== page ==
Editorial: Politics aside, arguments are clear for moving appellate court to Tampa

It’s time to re-establish a permanent home for the state appeals court that serves the Tampa Bay region.It makes sense to put it in Tampa, the same as it made sense 30 years ago when the court’s operations began moving piece by piece up Interstate 4 ...
Published: 08/09/18
Updated: 08/10/18
Editorial: A big first step toward improving transportation in Hillsborough

Editorial: A big first step toward improving transportation in Hillsborough

The Hillsborough County transit referendum that has made the November ballot is significantly stronger than two efforts that failed to reach the end zone in the past decade. The one-cent sales surtax would generate enough money to meaningfully improv...
Published: 08/09/18
Editorial: Bondi should stop fighting smokable medicial marijuana

Editorial: Bondi should stop fighting smokable medicial marijuana

The fight for medical marijuana in Florida should have ended with the resounding 2016 vote authorizing it in the state Constitution. Instead, the battle for access drags on, with Attorney General Pam Bondi waging the latest round in a lengthy legal b...
Published: 08/07/18
Updated: 08/10/18
Editorial: Warning signs of a mental health crisis in Florida

Editorial: Warning signs of a mental health crisis in Florida

They reach from South Florida to Tampa, from a high school to a college campus, from troubled kids to troubled parents. But there is a common thread connecting these tragedies: Florida has a mental health crisis. Addressing it would require spending ...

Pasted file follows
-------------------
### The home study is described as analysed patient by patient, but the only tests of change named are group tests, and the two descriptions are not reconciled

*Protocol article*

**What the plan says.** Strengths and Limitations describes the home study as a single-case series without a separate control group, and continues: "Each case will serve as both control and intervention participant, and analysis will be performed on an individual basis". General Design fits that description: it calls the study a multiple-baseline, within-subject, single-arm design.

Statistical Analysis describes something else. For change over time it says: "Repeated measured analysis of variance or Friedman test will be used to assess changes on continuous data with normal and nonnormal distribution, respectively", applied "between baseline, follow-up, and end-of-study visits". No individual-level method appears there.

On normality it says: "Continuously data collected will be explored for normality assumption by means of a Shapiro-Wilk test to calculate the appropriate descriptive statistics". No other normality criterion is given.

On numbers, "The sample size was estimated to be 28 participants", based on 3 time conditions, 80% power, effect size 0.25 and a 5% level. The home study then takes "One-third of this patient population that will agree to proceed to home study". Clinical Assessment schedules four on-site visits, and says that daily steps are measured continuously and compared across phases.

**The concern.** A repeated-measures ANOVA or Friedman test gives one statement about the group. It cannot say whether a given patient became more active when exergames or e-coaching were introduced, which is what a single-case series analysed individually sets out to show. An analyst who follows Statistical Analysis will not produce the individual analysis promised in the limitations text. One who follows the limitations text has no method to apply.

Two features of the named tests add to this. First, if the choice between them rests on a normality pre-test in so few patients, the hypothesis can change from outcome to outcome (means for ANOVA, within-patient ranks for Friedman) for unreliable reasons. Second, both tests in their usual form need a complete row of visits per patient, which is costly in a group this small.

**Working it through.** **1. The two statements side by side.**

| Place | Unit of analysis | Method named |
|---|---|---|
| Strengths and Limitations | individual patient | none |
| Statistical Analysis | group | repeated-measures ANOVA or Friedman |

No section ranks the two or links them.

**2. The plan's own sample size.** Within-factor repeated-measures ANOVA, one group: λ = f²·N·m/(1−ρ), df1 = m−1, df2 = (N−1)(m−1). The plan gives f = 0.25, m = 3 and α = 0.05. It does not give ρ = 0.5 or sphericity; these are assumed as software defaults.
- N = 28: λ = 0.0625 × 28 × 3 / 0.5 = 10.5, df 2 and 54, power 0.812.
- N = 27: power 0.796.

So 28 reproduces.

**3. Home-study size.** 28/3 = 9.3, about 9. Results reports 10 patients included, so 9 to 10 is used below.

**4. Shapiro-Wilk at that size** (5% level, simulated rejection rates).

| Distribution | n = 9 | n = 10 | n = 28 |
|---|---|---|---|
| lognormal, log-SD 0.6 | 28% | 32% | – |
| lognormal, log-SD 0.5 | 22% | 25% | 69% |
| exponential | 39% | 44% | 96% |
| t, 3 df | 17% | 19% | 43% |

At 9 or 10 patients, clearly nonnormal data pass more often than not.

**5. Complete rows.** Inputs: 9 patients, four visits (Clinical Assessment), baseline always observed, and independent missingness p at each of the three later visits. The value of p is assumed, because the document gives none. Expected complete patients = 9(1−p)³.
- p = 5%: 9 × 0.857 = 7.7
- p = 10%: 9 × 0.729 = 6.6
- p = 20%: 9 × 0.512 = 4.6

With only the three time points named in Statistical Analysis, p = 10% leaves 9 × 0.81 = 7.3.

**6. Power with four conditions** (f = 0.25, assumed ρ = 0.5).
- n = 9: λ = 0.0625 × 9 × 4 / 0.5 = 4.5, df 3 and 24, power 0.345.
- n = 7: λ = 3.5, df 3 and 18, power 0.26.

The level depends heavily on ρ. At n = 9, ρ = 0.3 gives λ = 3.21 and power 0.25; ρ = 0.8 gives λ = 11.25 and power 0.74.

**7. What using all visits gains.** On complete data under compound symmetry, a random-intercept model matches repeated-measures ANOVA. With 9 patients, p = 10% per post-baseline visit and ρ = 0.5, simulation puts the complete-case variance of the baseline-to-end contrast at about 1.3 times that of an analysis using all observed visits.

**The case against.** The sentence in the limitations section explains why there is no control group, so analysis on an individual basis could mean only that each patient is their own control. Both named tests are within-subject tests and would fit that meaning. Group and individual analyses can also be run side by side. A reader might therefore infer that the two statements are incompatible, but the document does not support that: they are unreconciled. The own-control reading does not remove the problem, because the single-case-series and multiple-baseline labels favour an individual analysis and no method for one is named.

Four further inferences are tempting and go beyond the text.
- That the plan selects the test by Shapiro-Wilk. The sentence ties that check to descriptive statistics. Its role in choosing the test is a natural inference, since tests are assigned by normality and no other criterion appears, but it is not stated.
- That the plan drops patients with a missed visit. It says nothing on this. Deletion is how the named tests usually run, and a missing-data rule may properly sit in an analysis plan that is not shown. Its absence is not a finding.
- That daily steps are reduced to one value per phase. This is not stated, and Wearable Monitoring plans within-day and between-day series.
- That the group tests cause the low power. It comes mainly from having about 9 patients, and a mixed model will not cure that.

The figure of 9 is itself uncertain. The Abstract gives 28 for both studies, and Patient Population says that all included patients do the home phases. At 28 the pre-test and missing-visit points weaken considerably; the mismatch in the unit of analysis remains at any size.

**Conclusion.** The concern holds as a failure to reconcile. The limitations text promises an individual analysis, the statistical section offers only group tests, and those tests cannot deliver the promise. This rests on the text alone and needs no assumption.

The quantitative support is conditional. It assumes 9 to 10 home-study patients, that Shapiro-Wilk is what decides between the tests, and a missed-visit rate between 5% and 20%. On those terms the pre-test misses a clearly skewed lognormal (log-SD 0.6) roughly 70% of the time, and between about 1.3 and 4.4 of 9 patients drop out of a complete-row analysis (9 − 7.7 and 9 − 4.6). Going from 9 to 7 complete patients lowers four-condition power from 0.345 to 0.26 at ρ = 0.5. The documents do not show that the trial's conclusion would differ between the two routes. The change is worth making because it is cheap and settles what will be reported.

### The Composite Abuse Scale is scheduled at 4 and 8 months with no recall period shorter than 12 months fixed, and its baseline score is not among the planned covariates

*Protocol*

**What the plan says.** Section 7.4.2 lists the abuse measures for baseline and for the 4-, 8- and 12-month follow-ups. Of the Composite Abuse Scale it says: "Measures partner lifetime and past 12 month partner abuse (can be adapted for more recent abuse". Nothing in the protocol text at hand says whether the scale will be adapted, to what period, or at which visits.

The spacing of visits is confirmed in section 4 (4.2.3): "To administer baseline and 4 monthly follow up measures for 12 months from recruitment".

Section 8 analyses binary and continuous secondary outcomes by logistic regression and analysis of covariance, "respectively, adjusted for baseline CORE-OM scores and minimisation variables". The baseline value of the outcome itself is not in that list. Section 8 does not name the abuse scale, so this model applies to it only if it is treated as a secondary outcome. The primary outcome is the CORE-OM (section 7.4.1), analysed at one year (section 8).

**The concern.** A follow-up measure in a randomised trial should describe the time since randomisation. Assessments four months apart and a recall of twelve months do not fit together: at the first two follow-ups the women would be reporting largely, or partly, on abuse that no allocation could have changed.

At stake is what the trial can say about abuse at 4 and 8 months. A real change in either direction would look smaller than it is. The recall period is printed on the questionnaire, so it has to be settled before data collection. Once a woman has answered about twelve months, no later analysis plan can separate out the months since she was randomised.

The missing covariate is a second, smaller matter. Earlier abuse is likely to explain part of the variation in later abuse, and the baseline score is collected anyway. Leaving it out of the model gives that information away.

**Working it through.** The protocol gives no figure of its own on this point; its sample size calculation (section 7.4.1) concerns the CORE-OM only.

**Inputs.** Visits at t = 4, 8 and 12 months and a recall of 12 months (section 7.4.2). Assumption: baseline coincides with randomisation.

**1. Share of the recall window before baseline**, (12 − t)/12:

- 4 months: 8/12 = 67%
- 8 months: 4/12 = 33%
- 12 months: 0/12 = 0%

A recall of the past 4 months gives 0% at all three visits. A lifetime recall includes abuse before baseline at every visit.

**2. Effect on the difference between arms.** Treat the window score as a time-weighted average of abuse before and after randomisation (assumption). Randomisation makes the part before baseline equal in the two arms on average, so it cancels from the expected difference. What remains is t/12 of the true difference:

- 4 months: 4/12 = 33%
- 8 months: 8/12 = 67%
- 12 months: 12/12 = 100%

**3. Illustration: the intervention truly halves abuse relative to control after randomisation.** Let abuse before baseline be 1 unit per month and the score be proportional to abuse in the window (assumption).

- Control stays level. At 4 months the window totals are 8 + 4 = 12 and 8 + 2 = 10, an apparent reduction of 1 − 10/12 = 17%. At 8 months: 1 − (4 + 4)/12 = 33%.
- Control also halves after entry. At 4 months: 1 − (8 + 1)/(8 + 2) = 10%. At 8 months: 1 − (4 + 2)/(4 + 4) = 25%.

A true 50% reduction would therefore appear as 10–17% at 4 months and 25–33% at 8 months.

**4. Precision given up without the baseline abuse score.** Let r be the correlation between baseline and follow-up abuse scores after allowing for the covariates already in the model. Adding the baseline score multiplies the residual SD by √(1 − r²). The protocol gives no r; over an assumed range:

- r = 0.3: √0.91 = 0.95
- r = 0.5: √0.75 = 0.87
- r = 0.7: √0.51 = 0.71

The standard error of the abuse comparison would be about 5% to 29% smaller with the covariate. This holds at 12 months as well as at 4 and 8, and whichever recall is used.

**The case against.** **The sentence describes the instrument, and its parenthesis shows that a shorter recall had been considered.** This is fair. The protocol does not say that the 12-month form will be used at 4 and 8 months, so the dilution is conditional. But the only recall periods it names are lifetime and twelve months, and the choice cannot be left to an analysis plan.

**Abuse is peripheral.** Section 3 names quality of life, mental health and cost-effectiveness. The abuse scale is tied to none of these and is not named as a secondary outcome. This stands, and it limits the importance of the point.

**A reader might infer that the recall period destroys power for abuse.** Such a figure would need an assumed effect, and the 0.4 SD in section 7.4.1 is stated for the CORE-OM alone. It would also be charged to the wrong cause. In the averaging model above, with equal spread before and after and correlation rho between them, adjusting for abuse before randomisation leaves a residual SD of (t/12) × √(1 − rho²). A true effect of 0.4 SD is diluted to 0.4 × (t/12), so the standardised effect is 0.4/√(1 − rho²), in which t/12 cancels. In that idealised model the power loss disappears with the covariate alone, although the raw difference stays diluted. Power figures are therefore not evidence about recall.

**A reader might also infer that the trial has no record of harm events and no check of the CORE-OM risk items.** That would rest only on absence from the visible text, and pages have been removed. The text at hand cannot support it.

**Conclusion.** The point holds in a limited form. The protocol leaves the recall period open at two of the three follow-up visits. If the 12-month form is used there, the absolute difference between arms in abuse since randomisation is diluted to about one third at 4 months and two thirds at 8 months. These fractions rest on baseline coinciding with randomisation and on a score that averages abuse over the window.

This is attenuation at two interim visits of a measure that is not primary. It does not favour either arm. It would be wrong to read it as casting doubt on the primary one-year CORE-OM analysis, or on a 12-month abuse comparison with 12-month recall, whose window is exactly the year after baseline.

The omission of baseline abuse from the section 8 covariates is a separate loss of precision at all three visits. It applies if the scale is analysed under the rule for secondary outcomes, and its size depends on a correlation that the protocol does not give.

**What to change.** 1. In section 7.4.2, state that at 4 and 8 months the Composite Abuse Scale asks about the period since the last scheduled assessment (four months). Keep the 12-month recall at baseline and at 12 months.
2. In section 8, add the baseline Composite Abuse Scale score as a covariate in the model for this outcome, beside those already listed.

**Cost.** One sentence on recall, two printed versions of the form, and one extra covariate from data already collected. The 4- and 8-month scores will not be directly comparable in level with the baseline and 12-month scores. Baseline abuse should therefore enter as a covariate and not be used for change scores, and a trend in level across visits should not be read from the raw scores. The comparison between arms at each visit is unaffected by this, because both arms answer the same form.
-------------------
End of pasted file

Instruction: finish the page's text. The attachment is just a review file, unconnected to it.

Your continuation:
Published: 08/07/18
Updated: 08/10/18
Editorial: Time to pursue or sink ferry to MacDill

Editorial: Time to pursue or sink ferry to MacDill

A proposal to use local money to ferry workers to MacDill Air Force Base in Tampa always has been a questionable idea. The loss of nearly $5 million in federal money toward the project makes it all the more suspect. It’s time the ferry supporters off...
Published: 08/07/18
Updated: 08/10/18
Blood on the streets of Chicago

Blood on the streets of Chicago

A hot summer weekend, when Chicago should be at its most livable, brings an undercurrent of dread and horror to this city. Summer is block party season, beach season, baseball season. But in some neighborhoods, summer is killing season — when armed g...
Published: 08/07/18
Updated: 08/10/18
Editorial: FDA should not penalize premium cigars

Editorial: FDA should not penalize premium cigars

A well-meaning but poorly designed effort to keep tobacco from children could sink a niche industry and end Tampa’s fabled history as a cigar-making capital. The Food and Drug Administration needs to recognize not all tobacco products are alike...
Published: 08/06/18
Updated: 08/13/18
Editorial: New St. Petersburg Pier spot for Echelman art better, not perfect

Editorial: New St. Petersburg Pier spot for Echelman art better, not perfect

The St. Petersburg City Council has listened to the concerns of constituents and forged a compromise on where to install a signature public art piece in the new Pier District. Plans had called for an imposing aerial net sculpture to soar above Spa Be...
Published: 08/06/18
Updated: 08/07/18
Editorial: Sharpton wrong to call for sheriff’s badge in stand your ground case

Editorial: Sharpton wrong to call for sheriff’s badge in stand your ground case

The Rev. Al Sharpton misfired when he suggested Pinellas County Sheriff Bob Gualtieri was influenced by racial considerations when he decided not to arrest Michael Drejka for shooting and killing Markeis McGlockton in a convenience store parking lot ...
Published: 08/06/18